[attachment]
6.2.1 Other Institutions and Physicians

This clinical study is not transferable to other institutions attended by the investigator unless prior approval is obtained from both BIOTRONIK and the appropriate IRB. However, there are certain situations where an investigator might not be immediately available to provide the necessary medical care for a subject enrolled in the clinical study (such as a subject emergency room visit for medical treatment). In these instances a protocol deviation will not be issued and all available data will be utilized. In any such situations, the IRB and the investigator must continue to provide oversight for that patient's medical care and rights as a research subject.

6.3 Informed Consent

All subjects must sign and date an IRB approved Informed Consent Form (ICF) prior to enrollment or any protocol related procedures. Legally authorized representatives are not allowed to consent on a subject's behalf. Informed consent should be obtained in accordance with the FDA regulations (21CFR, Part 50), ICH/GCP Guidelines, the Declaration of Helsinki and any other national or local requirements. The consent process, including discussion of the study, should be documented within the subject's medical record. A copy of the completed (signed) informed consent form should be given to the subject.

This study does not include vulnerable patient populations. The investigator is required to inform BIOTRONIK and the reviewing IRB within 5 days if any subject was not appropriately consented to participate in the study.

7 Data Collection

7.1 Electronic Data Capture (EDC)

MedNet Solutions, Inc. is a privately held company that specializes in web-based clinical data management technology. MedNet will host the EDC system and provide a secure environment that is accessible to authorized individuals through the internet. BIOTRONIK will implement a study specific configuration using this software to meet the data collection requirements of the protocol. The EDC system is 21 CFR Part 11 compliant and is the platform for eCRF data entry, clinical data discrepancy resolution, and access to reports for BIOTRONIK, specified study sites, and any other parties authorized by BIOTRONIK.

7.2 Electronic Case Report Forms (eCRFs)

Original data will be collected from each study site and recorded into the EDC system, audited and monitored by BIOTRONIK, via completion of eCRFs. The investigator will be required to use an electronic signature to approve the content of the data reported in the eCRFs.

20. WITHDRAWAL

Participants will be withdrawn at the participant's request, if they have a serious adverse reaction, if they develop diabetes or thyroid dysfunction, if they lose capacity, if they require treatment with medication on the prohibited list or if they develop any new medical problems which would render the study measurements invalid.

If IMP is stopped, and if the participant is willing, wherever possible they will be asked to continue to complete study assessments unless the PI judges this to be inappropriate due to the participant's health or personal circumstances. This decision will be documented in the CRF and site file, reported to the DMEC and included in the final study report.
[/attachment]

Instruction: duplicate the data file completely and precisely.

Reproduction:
6.2.1 Other Institutions and Physicians

This clinical study is not transferable to other institutions attended by the investigator unless prior approval is obtained from both BIOTRONIK and the appropriate IRB. However, there are certain situations where an investigator might not be immediately available to provide the necessary medical care for a subject enrolled in the clinical study (such as a subject emergency room visit for medical treatment). In these instances a protocol deviation will not be issued and all available data will be utilized. In any such situations, the IRB and the investigator must continue to provide oversight for that patient's medical care and rights as a research subject.

6.3 Informed Consent

All subjects must sign and date an IRB approved Informed Consent Form (ICF) prior to enrollment or any protocol related procedures. Legally authorized representatives are not allowed to consent on a subject's behalf. Informed consent should be obtained in accordance with the FDA regulations (21CFR, Part 50), ICH/GCP Guidelines, the Declaration of Helsinki and any other national or local requirements. The consent process, including discussion of the study, should be documented within the subject's medical record. A copy of the completed (signed) informed consent form should be given to the subject.

This study does not include vulnerable patient populations. The investigator is required to inform BIOTRONIK and the reviewing IRB within 5 days if any subject was not appropriately consented to participate in the study.

7 Data Collection

7.1 Electronic Data Capture (EDC)

MedNet Solutions, Inc. is a privately held company that specializes in web-based clinical data management technology. MedNet will host the EDC system and provide a secure environment that is accessible to authorized individuals through the internet. BIOTRONIK will implement a study specific configuration using this software to meet the data collection requirements of the protocol. The EDC system is 21 CFR Part 11 compliant and is the platform for eCRF data entry, clinical data discrepancy resolution, and access to reports for BIOTRONIK, specified study sites, and any other parties authorized by BIOTRONIK.

7.2 Electronic Case Report Forms (eCRFs)

Original data will be collected from each study site and recorded into the EDC system, audited and monitored by BIOTRONIK, via completion of eCRFs. The investigator will be required to use an electronic signature to approve the content of the data reported in the eCRFs.

20. WITHDRAWAL

Participants will be withdrawn at the participant's request, if they have a serious adverse reaction, if they develop diabetes or thyroid dysfunction, if they lose capacity, if they require treatment with medication on the prohibited list or if they develop any new medical problems which would render the study measurements invalid.

If IMP is stopped, and if the participant is willing, wherever possible they will be asked to continue to complete study assessments unless the PI judges this to be inappropriate due to the participant's health or personal circumstances. This decision will be documented in the CRF and site file, reported to the DMEC and included in the final study report.